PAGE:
"Respect for creation must necessarily result in justice, just as genuine justice necessarily is the achievement of peace.
We understand repentance as a call to be liberated from our perceived need to be God and instead to assume our rightful place in the world as humble beings in the circle of creation with all the other created.
If we believe we are all relatives in this world, then we must live together differently from the way we have. Justice and peace, in this context, emerge almost naturally out of a self-imaging as part of the whole, as part of an ever-expanding community that begins with family and tribe, but is finally inclusive of all human beings and all creation. Such is the spirit of hope that marks the American Indian struggle of resistance in the midst of a world of pain."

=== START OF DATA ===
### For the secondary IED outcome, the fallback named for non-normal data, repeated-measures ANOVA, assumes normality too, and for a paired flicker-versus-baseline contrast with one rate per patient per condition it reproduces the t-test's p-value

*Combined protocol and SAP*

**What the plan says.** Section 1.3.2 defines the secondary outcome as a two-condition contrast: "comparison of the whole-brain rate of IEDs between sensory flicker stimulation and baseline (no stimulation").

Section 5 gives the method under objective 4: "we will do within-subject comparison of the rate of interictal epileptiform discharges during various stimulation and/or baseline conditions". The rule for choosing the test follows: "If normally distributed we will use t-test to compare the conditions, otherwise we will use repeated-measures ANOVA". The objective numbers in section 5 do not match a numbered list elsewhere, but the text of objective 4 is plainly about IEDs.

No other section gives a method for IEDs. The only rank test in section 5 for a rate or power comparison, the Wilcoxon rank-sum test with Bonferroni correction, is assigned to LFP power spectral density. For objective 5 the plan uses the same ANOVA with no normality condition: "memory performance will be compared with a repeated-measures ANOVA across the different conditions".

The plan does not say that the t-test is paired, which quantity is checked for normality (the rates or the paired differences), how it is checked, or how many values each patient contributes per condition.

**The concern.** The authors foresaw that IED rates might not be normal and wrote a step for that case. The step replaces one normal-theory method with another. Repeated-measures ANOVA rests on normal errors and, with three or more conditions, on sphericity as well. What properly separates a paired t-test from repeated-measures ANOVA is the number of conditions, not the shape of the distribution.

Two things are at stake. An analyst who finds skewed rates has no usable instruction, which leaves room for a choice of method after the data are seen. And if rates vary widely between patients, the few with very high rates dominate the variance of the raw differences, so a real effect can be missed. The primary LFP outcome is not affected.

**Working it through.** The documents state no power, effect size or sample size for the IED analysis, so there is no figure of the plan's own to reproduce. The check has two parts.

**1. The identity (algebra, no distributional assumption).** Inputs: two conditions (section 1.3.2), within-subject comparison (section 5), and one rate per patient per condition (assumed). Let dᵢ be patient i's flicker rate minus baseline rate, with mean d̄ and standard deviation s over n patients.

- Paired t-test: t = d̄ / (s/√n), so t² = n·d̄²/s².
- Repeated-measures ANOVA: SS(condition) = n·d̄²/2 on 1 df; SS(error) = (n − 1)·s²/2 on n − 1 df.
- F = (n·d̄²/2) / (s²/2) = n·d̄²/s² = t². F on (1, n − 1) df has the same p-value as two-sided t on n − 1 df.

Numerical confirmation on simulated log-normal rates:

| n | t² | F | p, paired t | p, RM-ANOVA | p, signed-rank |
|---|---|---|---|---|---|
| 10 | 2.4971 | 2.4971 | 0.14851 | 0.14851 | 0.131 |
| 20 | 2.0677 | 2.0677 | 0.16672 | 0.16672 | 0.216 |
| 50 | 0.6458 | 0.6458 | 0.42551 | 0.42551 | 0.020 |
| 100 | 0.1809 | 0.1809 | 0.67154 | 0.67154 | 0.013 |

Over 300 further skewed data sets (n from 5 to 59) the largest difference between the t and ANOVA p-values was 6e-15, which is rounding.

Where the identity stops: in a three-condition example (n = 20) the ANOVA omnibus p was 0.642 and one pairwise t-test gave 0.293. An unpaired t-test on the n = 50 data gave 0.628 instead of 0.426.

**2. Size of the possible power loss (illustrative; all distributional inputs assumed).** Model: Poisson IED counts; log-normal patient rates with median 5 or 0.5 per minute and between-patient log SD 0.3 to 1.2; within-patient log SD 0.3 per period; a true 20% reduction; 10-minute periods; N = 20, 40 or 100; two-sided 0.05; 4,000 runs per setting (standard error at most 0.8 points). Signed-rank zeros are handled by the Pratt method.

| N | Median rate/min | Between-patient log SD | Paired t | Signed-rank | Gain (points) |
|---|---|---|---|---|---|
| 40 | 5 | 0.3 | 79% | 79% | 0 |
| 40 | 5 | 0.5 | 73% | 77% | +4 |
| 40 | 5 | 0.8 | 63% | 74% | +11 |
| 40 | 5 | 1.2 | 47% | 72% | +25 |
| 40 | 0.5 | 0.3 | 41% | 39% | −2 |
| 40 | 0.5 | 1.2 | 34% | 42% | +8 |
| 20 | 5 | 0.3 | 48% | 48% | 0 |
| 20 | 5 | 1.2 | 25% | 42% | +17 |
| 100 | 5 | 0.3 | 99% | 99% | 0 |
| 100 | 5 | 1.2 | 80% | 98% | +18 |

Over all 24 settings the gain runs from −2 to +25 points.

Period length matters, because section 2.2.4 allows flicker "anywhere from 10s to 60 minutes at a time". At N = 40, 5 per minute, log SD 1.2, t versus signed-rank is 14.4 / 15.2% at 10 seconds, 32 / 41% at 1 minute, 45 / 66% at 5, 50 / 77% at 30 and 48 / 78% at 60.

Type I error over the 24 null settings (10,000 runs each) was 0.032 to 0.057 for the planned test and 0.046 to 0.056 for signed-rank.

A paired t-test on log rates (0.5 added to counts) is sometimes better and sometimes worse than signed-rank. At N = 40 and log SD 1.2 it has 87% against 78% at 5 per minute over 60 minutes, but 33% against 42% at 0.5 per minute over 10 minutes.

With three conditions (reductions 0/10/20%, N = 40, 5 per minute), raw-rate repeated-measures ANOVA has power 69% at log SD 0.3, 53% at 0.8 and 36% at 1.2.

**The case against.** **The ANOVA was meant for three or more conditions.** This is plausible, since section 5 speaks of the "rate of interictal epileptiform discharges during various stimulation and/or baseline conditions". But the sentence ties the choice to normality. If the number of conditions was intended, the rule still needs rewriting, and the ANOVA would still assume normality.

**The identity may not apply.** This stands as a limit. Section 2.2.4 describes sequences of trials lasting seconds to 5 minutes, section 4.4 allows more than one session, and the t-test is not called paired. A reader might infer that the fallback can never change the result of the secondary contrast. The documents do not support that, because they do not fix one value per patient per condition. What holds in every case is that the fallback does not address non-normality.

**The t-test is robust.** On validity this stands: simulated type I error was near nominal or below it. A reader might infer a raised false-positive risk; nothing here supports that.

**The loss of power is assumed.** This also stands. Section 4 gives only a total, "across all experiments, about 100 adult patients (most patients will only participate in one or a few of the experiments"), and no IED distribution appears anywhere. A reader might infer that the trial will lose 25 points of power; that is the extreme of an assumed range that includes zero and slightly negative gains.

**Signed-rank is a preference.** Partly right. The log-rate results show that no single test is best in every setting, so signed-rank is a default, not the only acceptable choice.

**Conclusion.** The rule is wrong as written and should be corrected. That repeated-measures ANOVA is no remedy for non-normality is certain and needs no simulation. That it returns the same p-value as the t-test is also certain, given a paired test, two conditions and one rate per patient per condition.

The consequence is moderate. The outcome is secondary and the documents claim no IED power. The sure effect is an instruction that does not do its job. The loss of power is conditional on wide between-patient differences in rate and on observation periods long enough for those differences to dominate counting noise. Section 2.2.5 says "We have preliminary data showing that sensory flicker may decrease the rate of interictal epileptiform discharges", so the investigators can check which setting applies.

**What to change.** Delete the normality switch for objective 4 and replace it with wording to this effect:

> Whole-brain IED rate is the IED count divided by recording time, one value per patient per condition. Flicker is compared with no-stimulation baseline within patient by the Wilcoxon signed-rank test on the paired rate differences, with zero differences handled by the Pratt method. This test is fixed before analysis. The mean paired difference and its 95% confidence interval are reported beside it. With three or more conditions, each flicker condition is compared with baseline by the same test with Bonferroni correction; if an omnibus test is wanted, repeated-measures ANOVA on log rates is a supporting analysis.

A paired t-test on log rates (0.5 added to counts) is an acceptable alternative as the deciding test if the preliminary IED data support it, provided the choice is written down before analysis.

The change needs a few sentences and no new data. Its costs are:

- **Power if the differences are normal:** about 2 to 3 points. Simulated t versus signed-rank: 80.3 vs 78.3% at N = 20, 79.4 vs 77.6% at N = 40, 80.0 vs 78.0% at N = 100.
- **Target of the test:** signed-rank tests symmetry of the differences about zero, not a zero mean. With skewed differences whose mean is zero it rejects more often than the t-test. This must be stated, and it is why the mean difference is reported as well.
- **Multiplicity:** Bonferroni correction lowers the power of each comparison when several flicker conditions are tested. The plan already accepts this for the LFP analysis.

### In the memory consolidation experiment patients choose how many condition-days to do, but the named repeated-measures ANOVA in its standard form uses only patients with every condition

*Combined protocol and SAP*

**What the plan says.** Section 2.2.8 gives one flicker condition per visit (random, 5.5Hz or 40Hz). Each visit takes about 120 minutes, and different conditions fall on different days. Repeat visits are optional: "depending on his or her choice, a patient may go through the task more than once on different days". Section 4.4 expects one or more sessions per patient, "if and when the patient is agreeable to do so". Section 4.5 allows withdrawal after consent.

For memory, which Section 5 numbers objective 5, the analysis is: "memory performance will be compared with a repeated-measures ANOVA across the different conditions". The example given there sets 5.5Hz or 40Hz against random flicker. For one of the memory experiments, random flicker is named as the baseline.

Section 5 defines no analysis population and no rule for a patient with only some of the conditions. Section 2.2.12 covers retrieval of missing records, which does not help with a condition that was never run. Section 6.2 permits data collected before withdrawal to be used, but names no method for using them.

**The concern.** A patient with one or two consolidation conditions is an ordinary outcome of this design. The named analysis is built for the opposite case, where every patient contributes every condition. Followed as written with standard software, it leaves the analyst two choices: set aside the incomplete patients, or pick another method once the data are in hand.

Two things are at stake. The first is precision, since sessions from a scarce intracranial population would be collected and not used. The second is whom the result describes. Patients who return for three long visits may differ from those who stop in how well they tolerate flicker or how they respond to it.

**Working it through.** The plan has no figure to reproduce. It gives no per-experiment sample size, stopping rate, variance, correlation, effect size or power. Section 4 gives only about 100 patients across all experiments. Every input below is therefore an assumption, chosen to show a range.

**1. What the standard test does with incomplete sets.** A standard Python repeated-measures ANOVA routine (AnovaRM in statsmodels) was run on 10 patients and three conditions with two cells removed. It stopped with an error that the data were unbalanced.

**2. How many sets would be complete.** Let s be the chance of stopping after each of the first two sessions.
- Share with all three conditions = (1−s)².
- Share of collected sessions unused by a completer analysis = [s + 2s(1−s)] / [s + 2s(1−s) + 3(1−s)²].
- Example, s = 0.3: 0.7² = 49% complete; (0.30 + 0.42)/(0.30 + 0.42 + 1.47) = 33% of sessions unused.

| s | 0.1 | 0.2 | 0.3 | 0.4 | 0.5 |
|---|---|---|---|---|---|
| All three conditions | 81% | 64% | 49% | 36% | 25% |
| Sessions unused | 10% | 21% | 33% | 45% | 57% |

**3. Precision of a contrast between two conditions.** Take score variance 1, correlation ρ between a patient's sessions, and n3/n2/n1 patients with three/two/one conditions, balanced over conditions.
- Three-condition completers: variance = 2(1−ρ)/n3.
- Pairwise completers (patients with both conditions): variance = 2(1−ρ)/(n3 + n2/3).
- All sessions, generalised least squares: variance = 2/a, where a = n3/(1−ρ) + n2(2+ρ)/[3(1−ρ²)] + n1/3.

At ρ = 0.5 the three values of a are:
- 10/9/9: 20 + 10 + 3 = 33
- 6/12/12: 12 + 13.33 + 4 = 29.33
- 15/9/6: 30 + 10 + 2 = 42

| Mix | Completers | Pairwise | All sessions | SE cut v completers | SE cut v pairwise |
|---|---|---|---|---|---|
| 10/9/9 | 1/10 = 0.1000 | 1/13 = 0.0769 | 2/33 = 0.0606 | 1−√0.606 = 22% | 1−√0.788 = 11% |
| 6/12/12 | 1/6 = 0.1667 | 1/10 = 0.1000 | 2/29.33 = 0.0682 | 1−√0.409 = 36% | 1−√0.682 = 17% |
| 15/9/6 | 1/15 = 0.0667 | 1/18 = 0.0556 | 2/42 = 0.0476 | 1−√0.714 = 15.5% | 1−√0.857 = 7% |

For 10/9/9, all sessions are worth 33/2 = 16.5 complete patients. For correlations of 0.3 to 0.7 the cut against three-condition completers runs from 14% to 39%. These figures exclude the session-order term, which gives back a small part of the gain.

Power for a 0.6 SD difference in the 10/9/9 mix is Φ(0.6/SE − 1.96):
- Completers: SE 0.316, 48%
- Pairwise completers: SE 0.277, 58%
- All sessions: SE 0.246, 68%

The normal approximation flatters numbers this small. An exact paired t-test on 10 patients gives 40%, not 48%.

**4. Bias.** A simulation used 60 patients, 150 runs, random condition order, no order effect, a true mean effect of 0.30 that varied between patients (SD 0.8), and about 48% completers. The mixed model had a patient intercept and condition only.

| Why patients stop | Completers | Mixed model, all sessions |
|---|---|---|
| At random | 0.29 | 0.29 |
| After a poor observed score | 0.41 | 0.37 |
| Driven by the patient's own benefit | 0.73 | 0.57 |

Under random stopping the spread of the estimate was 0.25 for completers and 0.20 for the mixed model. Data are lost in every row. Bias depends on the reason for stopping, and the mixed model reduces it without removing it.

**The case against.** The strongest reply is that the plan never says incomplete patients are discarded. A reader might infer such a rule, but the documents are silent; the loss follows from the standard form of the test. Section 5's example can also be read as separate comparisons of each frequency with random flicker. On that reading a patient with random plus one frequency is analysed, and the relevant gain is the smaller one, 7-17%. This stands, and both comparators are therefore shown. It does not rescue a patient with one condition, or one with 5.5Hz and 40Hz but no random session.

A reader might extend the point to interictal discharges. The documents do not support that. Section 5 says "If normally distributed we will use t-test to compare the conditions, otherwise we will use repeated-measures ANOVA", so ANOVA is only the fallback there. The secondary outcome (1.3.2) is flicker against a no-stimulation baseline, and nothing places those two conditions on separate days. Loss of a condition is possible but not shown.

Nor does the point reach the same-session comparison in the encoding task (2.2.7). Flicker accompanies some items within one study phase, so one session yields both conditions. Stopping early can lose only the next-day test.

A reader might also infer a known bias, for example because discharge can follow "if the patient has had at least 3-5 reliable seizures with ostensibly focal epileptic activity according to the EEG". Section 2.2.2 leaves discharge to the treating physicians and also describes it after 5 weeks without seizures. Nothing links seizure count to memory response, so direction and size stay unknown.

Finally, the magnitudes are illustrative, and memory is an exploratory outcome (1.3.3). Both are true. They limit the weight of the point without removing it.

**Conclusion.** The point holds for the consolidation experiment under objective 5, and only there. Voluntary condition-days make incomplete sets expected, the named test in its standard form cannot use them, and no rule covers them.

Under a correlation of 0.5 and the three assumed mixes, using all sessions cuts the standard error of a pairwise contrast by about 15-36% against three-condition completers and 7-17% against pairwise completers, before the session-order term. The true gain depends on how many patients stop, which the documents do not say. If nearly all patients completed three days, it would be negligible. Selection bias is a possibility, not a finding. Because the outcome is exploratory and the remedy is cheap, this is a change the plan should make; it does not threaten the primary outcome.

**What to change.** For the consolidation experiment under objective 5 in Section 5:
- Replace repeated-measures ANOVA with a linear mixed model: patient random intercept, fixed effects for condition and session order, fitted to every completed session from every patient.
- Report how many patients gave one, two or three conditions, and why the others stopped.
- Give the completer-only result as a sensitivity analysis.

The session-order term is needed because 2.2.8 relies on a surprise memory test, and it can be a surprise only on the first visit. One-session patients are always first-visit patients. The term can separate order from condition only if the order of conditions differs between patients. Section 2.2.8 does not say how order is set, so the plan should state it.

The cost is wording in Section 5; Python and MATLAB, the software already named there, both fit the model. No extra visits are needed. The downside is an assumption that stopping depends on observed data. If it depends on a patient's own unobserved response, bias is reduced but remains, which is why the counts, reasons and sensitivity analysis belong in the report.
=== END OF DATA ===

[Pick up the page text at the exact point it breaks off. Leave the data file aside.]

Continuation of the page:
George Tinker; The Full Circle of Liberation: An American Indian Theology of Place
From Ecotheology: Voices From South and North; 1994